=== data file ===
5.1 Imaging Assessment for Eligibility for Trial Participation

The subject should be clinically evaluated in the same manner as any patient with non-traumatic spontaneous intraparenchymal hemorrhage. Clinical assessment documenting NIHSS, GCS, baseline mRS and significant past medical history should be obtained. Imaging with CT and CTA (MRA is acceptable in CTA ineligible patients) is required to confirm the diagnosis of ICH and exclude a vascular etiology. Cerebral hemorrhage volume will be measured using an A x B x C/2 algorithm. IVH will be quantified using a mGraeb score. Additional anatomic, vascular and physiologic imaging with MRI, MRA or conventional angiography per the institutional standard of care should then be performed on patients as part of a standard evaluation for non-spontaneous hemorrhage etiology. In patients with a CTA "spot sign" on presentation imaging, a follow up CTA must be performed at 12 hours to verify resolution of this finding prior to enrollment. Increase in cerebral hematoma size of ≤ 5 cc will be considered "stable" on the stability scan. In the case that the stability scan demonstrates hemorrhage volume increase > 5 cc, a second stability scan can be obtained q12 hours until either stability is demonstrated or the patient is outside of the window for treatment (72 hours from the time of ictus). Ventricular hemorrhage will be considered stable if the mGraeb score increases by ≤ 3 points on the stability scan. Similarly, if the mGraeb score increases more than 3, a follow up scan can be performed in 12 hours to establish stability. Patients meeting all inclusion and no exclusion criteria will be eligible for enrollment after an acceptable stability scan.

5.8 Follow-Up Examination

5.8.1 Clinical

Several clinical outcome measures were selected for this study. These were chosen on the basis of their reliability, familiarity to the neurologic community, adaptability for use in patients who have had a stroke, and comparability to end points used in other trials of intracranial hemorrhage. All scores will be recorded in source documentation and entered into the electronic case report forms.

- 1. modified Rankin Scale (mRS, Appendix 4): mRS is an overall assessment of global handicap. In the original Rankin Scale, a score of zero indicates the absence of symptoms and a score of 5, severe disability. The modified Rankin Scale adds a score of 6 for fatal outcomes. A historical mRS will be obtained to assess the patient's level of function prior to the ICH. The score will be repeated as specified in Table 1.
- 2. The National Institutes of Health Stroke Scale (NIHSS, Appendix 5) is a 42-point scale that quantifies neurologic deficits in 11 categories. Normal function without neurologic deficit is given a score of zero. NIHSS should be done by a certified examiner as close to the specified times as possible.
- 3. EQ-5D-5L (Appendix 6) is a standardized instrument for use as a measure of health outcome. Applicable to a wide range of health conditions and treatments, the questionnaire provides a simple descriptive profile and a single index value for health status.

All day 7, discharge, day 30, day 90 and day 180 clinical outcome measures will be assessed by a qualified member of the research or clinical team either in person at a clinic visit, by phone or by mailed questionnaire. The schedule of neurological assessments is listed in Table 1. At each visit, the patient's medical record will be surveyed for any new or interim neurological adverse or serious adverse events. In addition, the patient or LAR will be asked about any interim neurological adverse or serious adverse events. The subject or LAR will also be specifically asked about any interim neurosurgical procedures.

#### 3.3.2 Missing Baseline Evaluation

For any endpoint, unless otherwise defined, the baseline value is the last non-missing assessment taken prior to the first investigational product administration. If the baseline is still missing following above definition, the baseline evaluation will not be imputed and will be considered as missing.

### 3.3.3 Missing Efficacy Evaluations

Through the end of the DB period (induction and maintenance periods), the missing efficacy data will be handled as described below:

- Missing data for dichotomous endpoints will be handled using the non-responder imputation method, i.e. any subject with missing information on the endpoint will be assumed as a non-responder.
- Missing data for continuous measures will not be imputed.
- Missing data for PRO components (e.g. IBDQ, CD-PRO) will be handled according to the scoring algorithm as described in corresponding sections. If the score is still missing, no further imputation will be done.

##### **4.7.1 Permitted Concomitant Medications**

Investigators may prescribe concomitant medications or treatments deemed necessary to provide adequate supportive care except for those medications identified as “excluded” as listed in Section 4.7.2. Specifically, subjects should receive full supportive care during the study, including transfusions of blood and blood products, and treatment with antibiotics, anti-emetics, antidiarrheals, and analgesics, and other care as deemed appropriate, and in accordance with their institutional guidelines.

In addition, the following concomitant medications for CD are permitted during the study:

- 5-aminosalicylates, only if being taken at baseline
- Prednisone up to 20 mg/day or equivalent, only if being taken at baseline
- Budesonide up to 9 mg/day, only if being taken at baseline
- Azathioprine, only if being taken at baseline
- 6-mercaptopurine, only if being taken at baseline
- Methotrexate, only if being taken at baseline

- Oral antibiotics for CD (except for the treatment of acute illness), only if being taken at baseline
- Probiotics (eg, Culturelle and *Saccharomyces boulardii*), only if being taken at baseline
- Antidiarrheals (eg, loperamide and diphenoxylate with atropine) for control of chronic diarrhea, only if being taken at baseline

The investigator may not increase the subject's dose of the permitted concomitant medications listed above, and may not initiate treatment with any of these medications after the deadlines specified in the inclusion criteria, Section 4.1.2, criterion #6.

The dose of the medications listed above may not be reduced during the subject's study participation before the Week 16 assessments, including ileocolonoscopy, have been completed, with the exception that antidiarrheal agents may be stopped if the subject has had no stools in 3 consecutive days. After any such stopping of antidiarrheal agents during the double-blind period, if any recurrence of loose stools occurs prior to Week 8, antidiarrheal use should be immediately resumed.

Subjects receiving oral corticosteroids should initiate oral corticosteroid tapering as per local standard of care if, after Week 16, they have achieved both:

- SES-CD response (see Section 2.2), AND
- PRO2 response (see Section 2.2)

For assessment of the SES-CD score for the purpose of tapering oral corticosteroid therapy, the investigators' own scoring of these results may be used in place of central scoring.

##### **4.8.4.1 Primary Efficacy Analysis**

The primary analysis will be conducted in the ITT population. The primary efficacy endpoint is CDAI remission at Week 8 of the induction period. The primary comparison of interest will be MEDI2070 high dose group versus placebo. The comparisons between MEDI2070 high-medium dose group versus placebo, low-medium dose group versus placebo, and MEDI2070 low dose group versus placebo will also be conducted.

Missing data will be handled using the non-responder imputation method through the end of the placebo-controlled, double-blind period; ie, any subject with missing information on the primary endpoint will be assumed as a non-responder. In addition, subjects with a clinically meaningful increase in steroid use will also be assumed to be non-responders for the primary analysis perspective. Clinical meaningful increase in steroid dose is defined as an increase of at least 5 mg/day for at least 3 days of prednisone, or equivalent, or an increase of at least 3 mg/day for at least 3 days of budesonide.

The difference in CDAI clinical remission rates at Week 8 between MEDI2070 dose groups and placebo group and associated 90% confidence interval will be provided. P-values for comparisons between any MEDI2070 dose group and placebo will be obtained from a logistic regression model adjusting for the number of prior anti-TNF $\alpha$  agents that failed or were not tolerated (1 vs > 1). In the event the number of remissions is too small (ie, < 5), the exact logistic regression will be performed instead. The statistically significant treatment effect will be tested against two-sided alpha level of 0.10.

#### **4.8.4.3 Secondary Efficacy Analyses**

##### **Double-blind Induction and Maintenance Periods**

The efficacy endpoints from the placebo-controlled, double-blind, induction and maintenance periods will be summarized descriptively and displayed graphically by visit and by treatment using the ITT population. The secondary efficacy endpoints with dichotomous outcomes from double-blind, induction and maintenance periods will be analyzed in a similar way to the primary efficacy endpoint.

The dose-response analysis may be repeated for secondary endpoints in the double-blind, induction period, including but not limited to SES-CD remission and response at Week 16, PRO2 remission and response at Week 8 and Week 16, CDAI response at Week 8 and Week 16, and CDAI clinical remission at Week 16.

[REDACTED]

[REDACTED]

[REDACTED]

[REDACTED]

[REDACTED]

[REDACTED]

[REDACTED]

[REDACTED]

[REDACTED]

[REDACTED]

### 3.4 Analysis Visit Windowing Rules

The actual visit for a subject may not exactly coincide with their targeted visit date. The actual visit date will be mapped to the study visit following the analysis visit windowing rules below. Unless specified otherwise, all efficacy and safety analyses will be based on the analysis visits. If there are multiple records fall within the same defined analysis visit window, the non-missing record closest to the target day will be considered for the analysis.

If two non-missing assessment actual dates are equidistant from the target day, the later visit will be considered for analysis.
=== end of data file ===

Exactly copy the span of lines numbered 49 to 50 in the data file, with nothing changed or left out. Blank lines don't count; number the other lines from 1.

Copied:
[REDACTED]

[REDACTED]